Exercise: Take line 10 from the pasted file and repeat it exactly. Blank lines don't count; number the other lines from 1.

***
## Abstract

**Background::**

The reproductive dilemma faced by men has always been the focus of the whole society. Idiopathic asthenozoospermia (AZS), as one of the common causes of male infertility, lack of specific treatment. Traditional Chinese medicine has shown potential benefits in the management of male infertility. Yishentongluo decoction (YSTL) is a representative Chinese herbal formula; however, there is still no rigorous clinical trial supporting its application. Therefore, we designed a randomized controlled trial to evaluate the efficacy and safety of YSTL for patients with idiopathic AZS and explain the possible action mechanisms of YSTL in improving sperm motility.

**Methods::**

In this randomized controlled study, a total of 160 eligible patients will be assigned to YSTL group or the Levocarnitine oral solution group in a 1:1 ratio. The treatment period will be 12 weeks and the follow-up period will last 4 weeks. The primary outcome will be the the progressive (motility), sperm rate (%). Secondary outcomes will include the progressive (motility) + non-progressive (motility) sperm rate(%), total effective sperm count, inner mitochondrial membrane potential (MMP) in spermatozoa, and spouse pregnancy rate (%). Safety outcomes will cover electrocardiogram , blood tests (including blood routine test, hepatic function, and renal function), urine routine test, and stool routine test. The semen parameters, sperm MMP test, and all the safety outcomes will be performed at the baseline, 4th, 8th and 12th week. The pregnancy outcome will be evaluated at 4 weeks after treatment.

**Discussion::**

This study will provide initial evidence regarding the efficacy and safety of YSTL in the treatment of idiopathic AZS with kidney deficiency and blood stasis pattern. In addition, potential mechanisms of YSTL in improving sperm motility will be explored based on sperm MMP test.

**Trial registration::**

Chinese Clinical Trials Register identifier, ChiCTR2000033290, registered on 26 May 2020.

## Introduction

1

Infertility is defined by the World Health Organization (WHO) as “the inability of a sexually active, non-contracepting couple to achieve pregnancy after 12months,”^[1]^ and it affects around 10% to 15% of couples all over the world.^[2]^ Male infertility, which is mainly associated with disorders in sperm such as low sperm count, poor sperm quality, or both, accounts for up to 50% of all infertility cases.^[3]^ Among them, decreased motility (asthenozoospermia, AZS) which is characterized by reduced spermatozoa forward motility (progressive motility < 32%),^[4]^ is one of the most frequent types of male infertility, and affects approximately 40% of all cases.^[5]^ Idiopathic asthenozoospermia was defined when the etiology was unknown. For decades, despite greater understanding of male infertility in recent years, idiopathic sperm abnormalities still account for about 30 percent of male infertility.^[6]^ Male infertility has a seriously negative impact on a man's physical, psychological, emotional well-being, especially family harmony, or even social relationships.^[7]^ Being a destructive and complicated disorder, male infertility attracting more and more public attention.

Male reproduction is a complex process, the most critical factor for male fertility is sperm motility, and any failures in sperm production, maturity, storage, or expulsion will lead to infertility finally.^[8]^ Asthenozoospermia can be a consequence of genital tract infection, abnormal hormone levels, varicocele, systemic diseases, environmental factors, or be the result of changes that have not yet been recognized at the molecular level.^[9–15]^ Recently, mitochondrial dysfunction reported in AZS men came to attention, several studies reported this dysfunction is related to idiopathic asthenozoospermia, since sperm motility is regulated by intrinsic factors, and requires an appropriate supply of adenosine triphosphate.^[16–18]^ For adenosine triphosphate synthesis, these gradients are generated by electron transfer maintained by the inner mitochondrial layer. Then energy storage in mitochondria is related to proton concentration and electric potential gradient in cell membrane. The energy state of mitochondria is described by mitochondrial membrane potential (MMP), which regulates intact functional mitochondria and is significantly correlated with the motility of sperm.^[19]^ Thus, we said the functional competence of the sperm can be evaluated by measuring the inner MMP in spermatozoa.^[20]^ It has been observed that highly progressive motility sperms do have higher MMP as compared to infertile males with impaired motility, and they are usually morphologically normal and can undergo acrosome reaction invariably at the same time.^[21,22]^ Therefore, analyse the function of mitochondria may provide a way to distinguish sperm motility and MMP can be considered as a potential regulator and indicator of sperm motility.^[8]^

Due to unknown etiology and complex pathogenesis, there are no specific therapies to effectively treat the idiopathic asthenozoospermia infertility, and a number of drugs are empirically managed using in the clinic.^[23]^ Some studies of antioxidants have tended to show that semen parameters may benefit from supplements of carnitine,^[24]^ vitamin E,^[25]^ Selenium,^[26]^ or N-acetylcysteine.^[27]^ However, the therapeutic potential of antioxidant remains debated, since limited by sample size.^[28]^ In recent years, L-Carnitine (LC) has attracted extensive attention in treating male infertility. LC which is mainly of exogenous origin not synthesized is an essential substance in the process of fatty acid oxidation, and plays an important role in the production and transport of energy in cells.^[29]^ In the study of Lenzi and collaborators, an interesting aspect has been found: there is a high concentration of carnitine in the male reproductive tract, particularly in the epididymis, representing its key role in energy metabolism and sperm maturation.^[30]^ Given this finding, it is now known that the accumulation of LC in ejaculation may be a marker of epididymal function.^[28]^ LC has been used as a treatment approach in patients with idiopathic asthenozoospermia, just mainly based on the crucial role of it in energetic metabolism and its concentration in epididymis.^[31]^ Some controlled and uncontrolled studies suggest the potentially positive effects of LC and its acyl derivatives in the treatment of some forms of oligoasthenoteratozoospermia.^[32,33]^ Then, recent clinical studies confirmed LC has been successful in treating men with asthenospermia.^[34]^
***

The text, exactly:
## Introduction